A complete reference should contain the name(s) of the author(s) and/or editor(s), the title of the article, the name of the book or conference proceedings where appropriate, and bibliographic information about the article such as the name of the publisher, the city of publication, and the page numbers. The basic concept is that the reference should be sufficiently complete so that the reader could readily find the reference and can judge the authority and objectivity of the reference.
All author names appear as Last name, Initials. For example, if Kirsten Patrick is the primary author and Alice M. Agogino is the second author, the correct appearance of the author names would be: Patrick, K., and Agogino, A.M.
Standard format
 Authors, Title(in italics), Publisher, City of Publication, Year of Publication, page numbers(if appropriate).
 1. Fogg, B.J, Persuasive technology: using computers to change what we think and do, Morgan Kaufmann Publishers,
  Boston, 2003, 30-35.
Journal articles
Standard format
 Authors, “Title of the article,”Journal name(in italics), Volume (Issue), Pages, Month Year.
 Hirsh, H., Coen, M.H., Mozer, M.C., Hasha, R. and Flanagan, J.L, “Room service, AI-style,” IEEE intelligent systems,
 14 (2). 8-19. Jul.2002.
Conference Proceedings
Standard format
 Authors, “Title of the article,” in Title of conference(in italics),Publisher, Pages.
 Leclercq, P. and Heylighen, “A. 5,8 Analogies per hour: A designer's view on analogical reasoning,” in
7th International Conference on Artificial Intelligence in Design, Kluwer Academic Publishers, 285-303.
Standard format
 Authors, Title of E-book(in italics),Publisher, Date of original publication.
[Format] Available: Source.
 T. Eckes, The Developmental Social Psychology of Gender, Lawrence Erlbaum, 2000.
[E-book] Available: netLibrary e-book.
Standard format
 Authors, "Title of Article," Title of Journal(in italics), Volume (Issue), pages, month year.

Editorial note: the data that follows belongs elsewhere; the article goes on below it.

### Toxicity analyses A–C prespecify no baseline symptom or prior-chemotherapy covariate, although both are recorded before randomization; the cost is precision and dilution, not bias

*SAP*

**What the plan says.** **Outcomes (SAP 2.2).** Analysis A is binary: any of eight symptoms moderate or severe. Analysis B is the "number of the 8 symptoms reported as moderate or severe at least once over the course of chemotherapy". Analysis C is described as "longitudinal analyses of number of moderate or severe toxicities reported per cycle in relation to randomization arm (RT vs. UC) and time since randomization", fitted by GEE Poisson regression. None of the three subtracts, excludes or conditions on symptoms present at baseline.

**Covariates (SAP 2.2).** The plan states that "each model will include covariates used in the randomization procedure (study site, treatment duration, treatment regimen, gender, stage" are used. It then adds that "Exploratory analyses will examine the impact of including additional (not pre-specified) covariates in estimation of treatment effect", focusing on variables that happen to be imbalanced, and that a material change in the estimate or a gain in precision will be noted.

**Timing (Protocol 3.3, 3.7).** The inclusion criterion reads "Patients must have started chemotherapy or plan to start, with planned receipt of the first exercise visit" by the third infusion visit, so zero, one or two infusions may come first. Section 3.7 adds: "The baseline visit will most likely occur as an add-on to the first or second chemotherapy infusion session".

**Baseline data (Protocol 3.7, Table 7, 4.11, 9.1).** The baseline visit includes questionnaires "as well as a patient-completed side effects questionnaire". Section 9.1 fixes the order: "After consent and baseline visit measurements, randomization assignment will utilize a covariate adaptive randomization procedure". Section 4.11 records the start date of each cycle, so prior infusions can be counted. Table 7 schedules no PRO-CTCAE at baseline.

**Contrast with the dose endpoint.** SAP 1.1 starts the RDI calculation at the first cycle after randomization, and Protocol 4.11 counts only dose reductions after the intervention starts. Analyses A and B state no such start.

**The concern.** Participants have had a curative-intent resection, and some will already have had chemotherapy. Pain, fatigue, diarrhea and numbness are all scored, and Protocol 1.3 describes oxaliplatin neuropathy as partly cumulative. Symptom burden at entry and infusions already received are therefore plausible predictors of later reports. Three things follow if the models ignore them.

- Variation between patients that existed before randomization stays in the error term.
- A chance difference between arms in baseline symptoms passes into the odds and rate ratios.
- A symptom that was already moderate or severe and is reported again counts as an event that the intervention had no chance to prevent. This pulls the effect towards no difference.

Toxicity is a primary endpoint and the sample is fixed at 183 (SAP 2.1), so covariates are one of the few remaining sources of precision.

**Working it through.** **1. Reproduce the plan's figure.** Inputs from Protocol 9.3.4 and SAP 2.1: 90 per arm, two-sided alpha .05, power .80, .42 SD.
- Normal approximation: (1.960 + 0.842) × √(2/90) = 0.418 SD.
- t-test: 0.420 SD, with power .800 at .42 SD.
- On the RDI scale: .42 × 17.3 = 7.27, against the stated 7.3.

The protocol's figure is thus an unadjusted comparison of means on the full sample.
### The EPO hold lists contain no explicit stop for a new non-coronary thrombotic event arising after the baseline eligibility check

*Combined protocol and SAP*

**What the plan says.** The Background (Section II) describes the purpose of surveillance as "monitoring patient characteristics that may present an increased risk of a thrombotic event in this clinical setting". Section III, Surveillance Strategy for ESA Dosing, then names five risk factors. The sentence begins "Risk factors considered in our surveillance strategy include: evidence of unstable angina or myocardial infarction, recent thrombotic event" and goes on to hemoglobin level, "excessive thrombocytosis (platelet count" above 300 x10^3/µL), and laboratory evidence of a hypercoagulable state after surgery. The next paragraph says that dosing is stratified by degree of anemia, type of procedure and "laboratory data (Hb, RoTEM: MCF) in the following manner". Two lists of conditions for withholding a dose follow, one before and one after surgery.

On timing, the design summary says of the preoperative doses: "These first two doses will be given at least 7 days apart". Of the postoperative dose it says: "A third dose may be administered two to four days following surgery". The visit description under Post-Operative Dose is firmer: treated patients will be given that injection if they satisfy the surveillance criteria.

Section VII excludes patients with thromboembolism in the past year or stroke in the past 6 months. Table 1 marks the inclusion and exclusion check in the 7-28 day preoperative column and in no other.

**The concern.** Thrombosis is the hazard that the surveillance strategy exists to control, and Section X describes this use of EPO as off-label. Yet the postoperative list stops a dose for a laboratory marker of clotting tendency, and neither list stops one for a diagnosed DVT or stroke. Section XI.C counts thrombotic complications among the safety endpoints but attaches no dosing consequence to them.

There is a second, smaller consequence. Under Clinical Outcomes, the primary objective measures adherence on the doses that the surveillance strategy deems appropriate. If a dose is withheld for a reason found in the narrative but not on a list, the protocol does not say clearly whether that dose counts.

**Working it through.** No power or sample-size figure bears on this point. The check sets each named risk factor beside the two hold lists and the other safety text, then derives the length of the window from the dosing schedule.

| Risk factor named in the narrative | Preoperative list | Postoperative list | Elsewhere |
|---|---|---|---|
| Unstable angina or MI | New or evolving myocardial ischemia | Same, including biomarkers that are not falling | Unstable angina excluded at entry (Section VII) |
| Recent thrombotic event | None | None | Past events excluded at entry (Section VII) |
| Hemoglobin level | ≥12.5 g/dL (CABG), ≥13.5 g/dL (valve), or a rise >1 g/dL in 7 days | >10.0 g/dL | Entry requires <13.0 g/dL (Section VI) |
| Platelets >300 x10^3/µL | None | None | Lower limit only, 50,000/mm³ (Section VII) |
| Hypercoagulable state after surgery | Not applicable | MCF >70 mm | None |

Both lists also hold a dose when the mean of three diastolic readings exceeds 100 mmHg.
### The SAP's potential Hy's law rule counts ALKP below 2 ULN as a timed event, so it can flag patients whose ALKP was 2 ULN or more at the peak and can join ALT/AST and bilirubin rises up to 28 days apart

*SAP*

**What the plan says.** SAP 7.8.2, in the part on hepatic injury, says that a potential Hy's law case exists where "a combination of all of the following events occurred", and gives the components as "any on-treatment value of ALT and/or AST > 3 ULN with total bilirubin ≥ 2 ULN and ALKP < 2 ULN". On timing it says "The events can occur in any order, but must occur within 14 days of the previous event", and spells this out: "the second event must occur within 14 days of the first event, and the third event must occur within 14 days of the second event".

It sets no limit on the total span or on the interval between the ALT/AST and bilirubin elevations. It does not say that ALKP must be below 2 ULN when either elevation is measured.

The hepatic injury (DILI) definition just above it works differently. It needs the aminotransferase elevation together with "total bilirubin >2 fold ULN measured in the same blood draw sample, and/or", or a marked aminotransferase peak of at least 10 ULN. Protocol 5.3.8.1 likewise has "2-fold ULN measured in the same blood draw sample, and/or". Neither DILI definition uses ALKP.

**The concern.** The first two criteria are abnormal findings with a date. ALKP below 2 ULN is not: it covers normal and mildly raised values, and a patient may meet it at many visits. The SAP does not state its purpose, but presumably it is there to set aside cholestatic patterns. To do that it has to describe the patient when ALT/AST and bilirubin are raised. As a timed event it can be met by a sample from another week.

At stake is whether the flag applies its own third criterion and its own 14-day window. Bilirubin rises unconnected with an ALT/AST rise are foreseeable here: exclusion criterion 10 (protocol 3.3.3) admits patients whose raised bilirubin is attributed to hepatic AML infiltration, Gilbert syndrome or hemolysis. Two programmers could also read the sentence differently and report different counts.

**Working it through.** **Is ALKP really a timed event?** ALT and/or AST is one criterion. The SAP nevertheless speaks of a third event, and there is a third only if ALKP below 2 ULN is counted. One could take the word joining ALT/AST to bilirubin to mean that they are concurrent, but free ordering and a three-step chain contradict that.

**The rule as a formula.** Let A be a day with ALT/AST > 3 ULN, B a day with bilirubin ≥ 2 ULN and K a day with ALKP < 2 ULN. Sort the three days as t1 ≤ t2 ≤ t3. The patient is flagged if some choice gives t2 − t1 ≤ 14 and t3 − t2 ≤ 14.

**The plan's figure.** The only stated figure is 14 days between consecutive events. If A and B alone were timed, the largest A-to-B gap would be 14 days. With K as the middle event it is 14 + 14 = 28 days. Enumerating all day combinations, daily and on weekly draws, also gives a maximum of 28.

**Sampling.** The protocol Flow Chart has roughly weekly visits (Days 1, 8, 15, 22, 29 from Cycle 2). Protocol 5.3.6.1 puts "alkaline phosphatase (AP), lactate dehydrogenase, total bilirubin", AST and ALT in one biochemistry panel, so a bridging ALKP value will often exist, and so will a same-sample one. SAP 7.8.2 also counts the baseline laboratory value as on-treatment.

[Format] Available: Database Name (if appropriate), article number (if given), internet address. [Accessed date of access].
 A. Altun, "Understanding hypertext in the context of reading on the web: Language learners' experience,"
Current Issues in Education, 6(12), July 2003. [Online].
[Online]. Available: [Accessed Dec. 2, 2004].

3.13. Tables
The table title should be concise, no more than one sentence. The rest of the table legend and any footnotes should be placed below the table. Footnotes can be used to explain abbreviations.
Tables must be cell-based, such as would be produced in a spreadsheet program or in Microsoft Word. Do not provide tables as graphic objects. Tables must be no larger than one printed page (7inches x 9.5inches). Larger tables can be published as online supporting information. Bold and italics formatting will be preserved in the published version; however, more extensive formatting will be lost. Do not include color, shading, lines, rules, text boxes, tabs, returns, or pictures within the table.
All tables must be numbered consecutively (in Arabic numbers). Table headings should be placed (centered) above the table. Place tables as close as possible to where they are mentioned in the main text. All Tables should be referred to in the text as Table 1, Table 2, etc.

3.14. Figures
Figures should be as small and simple as is compatible with clarity. The goal is for figures to be comprehensible to readers in other or related disciplines, and to assist their understanding of the paper. Unnecessary figures and parts (panels) of figures should be avoided: data presented in small tables or histograms, for instance, can generally be stated briefly in the text instead. Avoid unnecessary complexity, coloring and excessive detail.